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How & Why To Have A Retail Furniture Store Sale

Furniture World Magazine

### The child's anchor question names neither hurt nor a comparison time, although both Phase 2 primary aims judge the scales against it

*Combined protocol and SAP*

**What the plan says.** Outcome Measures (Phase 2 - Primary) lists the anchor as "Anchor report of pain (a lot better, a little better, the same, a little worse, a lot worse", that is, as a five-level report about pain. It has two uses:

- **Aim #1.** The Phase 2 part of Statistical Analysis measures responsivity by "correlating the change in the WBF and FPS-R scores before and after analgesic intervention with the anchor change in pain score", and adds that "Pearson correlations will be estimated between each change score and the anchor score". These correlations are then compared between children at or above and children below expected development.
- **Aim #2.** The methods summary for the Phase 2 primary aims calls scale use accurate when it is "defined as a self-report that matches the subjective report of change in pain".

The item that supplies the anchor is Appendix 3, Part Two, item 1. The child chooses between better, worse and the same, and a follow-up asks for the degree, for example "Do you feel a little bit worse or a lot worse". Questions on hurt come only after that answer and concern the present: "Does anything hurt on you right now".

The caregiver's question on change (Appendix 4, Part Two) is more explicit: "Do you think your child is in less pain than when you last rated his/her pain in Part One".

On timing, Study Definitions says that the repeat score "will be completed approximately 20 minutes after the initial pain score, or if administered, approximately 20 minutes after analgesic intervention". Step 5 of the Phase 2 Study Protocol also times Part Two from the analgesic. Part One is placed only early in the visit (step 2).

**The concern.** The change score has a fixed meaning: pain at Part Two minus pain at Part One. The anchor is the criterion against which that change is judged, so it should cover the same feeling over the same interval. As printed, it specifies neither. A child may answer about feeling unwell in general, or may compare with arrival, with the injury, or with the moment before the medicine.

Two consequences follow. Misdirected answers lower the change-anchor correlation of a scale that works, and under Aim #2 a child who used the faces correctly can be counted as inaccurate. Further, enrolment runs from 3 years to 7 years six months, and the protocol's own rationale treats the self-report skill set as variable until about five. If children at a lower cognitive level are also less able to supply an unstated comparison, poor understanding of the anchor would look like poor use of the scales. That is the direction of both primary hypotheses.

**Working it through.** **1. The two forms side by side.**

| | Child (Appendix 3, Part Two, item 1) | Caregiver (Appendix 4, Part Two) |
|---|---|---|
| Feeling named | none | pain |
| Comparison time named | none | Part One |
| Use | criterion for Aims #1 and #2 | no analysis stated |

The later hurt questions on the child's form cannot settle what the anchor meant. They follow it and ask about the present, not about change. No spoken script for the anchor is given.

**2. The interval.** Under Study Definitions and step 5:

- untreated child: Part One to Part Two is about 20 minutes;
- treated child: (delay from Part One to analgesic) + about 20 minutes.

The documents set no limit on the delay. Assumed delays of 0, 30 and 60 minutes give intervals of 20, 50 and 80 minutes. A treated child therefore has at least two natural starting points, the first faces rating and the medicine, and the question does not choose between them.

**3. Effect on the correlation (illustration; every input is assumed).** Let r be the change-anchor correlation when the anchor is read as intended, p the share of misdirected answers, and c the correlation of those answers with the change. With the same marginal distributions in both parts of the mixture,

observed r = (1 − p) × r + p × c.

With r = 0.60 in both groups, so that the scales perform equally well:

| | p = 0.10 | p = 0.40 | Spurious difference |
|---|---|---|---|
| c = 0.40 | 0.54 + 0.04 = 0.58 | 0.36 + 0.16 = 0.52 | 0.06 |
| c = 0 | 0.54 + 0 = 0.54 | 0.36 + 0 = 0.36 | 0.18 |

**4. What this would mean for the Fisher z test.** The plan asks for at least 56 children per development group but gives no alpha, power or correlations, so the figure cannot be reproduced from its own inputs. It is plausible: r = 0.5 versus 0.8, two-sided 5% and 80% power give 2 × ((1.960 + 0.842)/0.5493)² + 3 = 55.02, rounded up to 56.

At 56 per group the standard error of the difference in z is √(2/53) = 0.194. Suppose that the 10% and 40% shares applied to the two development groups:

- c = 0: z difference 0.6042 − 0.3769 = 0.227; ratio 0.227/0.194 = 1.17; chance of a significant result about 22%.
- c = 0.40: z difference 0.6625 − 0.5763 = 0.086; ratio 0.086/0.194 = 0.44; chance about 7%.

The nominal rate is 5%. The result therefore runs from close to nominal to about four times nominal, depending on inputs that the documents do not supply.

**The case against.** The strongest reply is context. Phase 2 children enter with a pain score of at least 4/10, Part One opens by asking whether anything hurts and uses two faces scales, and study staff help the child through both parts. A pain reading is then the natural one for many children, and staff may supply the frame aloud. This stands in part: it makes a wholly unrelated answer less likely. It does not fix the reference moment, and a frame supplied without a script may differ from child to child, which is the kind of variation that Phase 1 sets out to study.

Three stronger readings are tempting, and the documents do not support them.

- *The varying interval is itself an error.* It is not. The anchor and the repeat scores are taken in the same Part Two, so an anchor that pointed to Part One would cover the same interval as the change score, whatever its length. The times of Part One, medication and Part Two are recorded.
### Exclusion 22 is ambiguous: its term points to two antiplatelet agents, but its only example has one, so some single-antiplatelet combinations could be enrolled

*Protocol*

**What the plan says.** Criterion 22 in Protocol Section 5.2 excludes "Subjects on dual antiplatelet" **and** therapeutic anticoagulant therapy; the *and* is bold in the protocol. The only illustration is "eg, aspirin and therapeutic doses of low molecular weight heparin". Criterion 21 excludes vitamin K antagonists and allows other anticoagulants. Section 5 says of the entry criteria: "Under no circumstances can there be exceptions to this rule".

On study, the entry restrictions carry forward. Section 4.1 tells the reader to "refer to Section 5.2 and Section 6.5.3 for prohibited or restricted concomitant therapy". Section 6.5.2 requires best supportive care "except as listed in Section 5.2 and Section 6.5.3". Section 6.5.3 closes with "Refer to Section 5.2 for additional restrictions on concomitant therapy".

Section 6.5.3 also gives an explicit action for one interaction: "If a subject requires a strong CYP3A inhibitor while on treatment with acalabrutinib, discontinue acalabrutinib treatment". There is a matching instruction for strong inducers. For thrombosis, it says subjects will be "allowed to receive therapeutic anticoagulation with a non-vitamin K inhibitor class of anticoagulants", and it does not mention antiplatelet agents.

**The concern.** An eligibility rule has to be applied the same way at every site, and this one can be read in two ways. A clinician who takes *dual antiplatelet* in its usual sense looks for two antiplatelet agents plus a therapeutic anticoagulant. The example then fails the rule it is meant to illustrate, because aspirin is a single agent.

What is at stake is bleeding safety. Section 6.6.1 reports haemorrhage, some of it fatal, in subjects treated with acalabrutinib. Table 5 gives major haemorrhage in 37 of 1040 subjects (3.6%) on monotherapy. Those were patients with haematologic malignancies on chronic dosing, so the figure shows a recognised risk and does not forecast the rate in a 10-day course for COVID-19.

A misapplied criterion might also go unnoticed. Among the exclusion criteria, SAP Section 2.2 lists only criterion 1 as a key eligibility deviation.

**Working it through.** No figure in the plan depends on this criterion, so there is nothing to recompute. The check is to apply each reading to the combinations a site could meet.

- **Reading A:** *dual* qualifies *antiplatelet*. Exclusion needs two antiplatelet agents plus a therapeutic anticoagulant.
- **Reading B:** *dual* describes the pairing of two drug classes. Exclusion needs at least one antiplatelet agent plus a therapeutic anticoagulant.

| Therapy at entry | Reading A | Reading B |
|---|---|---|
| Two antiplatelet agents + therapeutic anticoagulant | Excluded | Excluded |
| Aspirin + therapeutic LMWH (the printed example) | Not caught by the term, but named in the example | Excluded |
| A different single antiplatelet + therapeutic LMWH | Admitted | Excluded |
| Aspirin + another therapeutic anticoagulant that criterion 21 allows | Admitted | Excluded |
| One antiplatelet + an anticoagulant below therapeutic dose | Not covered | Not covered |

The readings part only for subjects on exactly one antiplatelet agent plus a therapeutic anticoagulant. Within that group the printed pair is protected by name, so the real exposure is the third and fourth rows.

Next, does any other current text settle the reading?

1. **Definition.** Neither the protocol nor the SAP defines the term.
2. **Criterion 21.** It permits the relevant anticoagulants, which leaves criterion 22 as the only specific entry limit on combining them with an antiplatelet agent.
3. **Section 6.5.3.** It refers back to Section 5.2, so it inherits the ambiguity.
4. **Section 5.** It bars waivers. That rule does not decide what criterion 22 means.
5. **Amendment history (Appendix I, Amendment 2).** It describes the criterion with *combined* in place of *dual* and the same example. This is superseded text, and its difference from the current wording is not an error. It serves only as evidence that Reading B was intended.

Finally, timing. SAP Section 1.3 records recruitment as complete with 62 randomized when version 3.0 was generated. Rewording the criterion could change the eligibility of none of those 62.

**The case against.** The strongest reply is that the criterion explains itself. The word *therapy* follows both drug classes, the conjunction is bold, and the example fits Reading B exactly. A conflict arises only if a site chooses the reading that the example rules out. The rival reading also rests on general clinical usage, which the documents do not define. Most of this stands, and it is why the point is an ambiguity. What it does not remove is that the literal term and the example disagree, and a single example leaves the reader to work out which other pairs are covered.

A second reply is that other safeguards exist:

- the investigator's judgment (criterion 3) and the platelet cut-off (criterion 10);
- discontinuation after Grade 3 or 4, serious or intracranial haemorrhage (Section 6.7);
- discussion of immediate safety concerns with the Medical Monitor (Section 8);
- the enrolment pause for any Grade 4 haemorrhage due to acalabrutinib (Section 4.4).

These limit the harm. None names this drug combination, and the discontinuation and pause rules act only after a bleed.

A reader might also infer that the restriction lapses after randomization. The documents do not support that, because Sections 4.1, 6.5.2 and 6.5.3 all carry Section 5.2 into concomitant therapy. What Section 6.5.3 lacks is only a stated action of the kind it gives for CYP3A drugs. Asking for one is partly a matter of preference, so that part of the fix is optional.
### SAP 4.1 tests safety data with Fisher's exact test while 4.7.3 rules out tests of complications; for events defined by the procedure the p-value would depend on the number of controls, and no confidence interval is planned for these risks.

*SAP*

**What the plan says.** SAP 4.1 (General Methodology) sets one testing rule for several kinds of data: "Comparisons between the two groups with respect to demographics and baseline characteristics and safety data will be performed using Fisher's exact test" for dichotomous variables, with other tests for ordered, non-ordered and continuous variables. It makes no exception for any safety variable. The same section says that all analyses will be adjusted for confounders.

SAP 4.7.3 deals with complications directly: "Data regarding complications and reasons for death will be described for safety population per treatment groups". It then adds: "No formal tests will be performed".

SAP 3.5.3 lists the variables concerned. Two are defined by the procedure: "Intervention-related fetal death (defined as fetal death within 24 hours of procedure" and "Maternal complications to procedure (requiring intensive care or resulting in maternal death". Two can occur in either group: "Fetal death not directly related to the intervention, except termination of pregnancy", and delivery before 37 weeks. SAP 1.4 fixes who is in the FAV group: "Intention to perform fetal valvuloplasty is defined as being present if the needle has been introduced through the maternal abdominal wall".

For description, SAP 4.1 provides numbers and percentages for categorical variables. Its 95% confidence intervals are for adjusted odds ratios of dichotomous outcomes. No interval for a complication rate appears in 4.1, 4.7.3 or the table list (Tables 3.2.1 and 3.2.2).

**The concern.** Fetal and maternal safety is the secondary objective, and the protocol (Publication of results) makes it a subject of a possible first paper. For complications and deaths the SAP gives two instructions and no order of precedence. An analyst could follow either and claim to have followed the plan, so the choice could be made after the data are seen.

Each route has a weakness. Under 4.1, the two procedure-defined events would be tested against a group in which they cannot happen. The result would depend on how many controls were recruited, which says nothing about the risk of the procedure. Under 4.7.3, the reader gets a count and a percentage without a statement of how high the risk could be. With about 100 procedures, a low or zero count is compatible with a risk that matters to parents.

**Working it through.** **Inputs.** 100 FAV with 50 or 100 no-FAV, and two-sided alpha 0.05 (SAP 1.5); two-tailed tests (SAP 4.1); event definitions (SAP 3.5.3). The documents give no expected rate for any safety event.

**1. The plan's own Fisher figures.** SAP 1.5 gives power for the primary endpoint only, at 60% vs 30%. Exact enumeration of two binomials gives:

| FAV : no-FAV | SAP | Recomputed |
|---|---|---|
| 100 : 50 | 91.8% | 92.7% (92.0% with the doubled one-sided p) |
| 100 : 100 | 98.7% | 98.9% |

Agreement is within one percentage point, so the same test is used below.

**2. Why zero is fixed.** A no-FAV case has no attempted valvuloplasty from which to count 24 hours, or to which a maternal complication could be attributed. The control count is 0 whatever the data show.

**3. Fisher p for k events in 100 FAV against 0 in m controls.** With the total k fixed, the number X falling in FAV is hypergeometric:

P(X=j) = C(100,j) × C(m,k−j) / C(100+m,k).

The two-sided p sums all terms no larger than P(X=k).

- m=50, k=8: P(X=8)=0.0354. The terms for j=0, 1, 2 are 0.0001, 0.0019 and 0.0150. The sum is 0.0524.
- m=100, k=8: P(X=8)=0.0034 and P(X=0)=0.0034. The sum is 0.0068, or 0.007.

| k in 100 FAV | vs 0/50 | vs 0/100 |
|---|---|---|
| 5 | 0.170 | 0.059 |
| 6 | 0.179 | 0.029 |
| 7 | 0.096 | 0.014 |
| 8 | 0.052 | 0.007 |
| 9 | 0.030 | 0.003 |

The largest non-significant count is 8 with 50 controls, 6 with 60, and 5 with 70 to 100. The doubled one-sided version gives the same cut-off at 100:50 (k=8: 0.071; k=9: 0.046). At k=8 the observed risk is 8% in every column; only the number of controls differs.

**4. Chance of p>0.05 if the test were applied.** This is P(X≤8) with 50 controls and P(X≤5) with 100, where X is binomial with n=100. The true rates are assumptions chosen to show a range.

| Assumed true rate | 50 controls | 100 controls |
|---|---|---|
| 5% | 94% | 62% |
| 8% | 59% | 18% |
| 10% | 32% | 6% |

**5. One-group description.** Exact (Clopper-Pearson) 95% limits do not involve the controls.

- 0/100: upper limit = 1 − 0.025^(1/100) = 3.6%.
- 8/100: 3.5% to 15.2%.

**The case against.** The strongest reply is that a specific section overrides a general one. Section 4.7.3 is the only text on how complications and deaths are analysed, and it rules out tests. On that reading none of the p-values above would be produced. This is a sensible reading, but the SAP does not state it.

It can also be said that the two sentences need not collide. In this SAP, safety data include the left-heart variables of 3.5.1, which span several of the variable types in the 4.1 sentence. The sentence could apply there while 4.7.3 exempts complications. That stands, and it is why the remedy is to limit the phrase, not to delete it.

HOW AND WHY TO HAVE A SALE By Christopher Lynch Co-CEO Daniel Lynch Sales Company Retail and sales go hand in hand. You can't read the newspaper, watch TV, or listen to the radio without hearing about a sale somewhere. There are President's Day sales, seasonal sales, liquidation sales and promotional sales, just to name a few. While most people assume you have a sale to make money, there are several other reasons retailers have sales. RETIRING: A major accounting firm specializing in family business discovered that many family-owned businesses founded in the 1940's are still controlled by their founders. Many furniture retailers have been consulted about the importance of the transition of management from one generation to another. It appears that many don't understand the benefit of a retirement sale and therefore not only fail to accomplish the transfer successfully, but end up losing a considerable amount of money trying to consummate the succession. A properly run retirement sale is crucial. Beside the obvious advantage of increased cash flow, the sale becomes a vehicle to finance the transition of management, and underscores the store's renewed commitment to the community. From a merchandising standpoint, a properly run sale provides the resource necessary for the new generation to start with an updated inventory, a larger and younger customer base, and in many cases a renovated store. As an added benefit, the large influx of cash created by selling the existing inventory allows for the older generation to retire with dignity and financial security. REMODELING: When is the last time you took a good, hard look at both the inside and the outside of your building? Are your carpets old, worn or dirty? Does your parking lot need re-paving or lighting. Do you have burned out lights on your showroom floor? Every potential customer that drives by or visits the store may notice a few of the much needed repairs. These renovations often cost a large sum of money. It's important and vital to your business to not only make your store attractive, but also to raise awareness in you community that you are a viable, active store interested in business. During the last couple of years, the Ethan Allen chain renovated the exterior of its stores throughout the country. And they're remodeling the interiors now. It's no accident that this correlates to the growing success of the furniture chain. A properly run sales event brings in the much needed cash flow to defray the costs of repairs and remodeling, educates the customer and excites the community about your new future. RELOCATING: Many owners look at the cost of remodeling or renewing leases and find it's more cost efficient to change locations within their trading area. Another reason for relocation is that many thoroughfares and state buildings take over properties by eminent domain. What happens after you move? In today's society, it's amazing how commercial and clan-like we are. When was the last time you traveled out of your little niche to dine out? We live in a lifestyle of convenience, so moving a store can result in lost customers. Implementing a sales event promotes the moving of your business, by utilizing a four step process of creating a roadmap which allows you to keep your customer base and to establish a good solid foundation for your new location. A properly orchestrated sale will get the consumers attention; personalize your relationship with the customers; intrigue the consumer with details about your new location, concepts and updated styles; and give you an opportunity to invite customers to your new site by disclosing your opening dates and upcoming plans. This creates an air of excitement about the future of the store. RE-MERCHANDISING: Many storeowners change lines of furniture and don't forewarn the buying public of the conversion. Not only does this result in confusion, it also results in losing long-time customers and fails to reach the new customer base it seeks. You can avoid these results by having an event that will not only provide an opportunity for the consumer to take advantage of your sale prices but also will begin announcing the coming of your new lines to the new customer base you endeavor to reach. A re-merchandising sale allows you to update and refresh your product selection, keeping up with changing consumer trends while increasing your sales per square foot. CONSOLIDATING: When a sales event to consolidate locations is not run properly, it can cause panic among your customers who always fear the worst, and create an atmosphere that will give the incorrect perception that you are going out of business. This is the last thing you want to have happen! Of course, you may feel this is a step backward and may start to question yourself about the need to downsize and whether or not a consolidation sale is a good idea. Let us emphasize that it's a very wise decision and it manifests that you are committed to succeeding. Downsizing can lead to an increase in profits, a stronger bottom line, less overhead and quite frankly, does not have to leave a bitter taste. INCREASING YOUR MARKET SHARE: Activity breeds activity and we often refer to this because many businesses seem to rest on their past reputation or even their laurels. Having an event stirs things up, keeps people moving, creates excitement and refreshes your business. You will be number one in visibility during the event. There is no good time or bad time to run a sales event when you use a professional company, because it has a plan. The success of that plan rests not in the retail season but in the integrity and reputation of your business. A sales event of this kind maximizes the results of a sale through careful, strategic marketing tools. A retailer fares much better with money left over, after paying the bills, if a store has the sale while still in position of relative strength. INCREASING CASH FLOW: Over the years, no one has ever said to us, “I've made too much money," or "I've made enough, I don't want any more money." After all, this is opposite at the heart of the entrepreneurial spirit. But, retailers will ask, "Why should I run sale?" Having a sale can turn old inventory into money, make money available to buy new product, reduce debt, and give you, the owner, personal satisfaction. Remind yourself that you are in the business of “selling” furniture. Of course, doing this type of sale should include everything the store has to offer. That's right - no sacred cows! And, it should be discounted so you fulfill all of your customer's needs. Remember your goal here - to increase cash flow. Discount merchandise from your everyday sales price and, most importantly, do not raise prices before placing your inventory on sale. This is a great time to turn all that "stuff" in the warehouse into a positive cash flow. This is a perfect opportunity to move out the old and move in the new while creating a more up to date business. If your inventory turns are less than the industry average, you may not be merchandising correctly. Turn it into cash, re-merchandise and don't be afraid of change. SALVAGING A FAILING STORE: A recent Fortune Magazine article highlighted six areas that tend to break a retailer. As we look at these areas, take an honest introspective look at your business. Developing an identity crisis - What is your business all about? Identify your short and long term goals. Have a weekly sales meeting with your entire staff. Failure of vision - If you don't have vision you will fail to plan for obstacles down the road. As the Boy Scouts say, "always be prepared." Don’t let your employees decide what is best. As owner, you are supposed to look at the big picture. The big squeeze - Taking on too much debt inhibits the growth of your business. Your extra debt load robs your business of its strength. Increase cash flow by selling inventory instead of going to the bank for a loan. Relying on outmoded ideas and resting on past glories - Complacency and "bloat" can lead to an unsuccessful organization. Don't be afraid of trying new ideas. Stir things up. Losing touch with the customer - Obtaining the feedback you want may require a variety of techniques including surveys, personal contacts, and information from your employees. Get out from behind your desk. Work the sales floor. The enemies within - Hostility between management and the rest of the employees always leads to failure. Engage the staff to work as a team and remember, "it starts from the top." Once everyone is on the same page, you can develop a workflow that best fits the company's goals. Too many retailers wait until it's too late to save their store, before deciding to go ahead with a major sales event. In fact, our company has worked with many owners who would have been out of debt and on the course of recovery if they had begun a sale when they first contacted us. Too many retailers put off having a sale, with debt rising in the meantime, and regret it later. Too many executive meetings delay the solutions. GOING OUT OF BUSINESS: Many a struggling retailer has a hard time swallowing the fact that a failing business can be better off dead than alive. It's a very emotional decision and the most important one in a retailers business life. One thing is sure, if you need to close your business, the longer you wait the worse it will get. How do you know if you need to go out of business? Consider the following questions. Are you experiencing a one year trend of downward sales? Have you laid off personnel? Are you on COD with your suppliers? Are your sales people making a good living? Are other stores in your area going out of business, stores you thought were doing well? Is your building and showroom in need of repair or updating? Are you working more hours and enjoying the business of furniture retailing less? Are the big box retailers entering your trading area? Do you show a profit, or just break even? Do you have the energy and expertise required to turn the business around? Do your sons and daughters show an interest in taking over? If you should find yourself in the position of going out of business, I urge you to proceed quickly, with a professionally run sales event coordinated by a reputable firm; otherwise, most of the generous proceeds will go to creditors with nothing left over for you. GETTING HELP: If you're in one of the above situations and you're considering a sale, you have two options - run it yourself or hire a professional. Running a sale of such magnitude and importance by yourself is a risky proposition. It requires a lot of time and effort - commodities that are scarce in good times, let alone bad. You've been in the business for decades, why would you need to hire a professional? Hare are some benefits you might not think of: - Consumers in your area and within a 50 mile radius will spend more time buying in your store than anyone else's store for the majority of your sale. - Your competitors simply cannot compete with the extensive advertising campaign a professional will implement for you during your sale. - You may have coordinated only one or two real storewide sales events in your entire career, whereas a professional has coordinated hundreds. - If the company you hire is qualified, it will provide additional sales people, who will write the lions share of the business and force your existing staff to sharpen their skills. - Supplemental inventory will be brought in to help fortify your sales floor, increasing volume and profits. - A sale will generate enough revenue to pay debt, release special orders and put money in your pocket. - Cash in. A Sale will provide an objective strategy for the maximum return of your many years of hard work. WHAT TO WATCH OUT FOR WHEN HIRING A PROFESSIONAL: - Do your homework. This is an important chapter in your business life. - Make sure testimonials are current. Look for actual dates on letters. Contact their most recent clients. - Avoid contracts that are more than one page long. - Watch out for charge backs for advertising, accounting and travel or lodging expenses. - Demand to remain in control of your checkbook. - Avoid companies who have had scrapes with the law. - Be wary of projections that sound too good to be true. They are. -Everyone has a different technique when coordinating a sale. Learn the differences. -Experience does matter. Hire a company that most resembles your way of thinking. -Ask for a written proposal including all the costs. Arrange a face to face meeting. Anyone can run a sale, but to do it with the exactness and credibility required to maximize your store's strong points takes real finesse, years of experience and a competent management team. A reliable sales event specialist will provide you with a comprehensive program that will be customer friendly, educational, fun and in keeping with your reputation. ---------------- Christopher Lynch is Co-CEO of Daniel Lynch Sales Company, a third generation family owned Sales Event Specialist Firm based in Grand Rapids, Michigan. The company coordinates Special Sales for furniture retailers in the US, Canada, the UK and the Republic of Ireland. He manages the Miami, Florida office. Questions can be directed to him at lynch@furninfo.com or call direct at 800-824-2238. -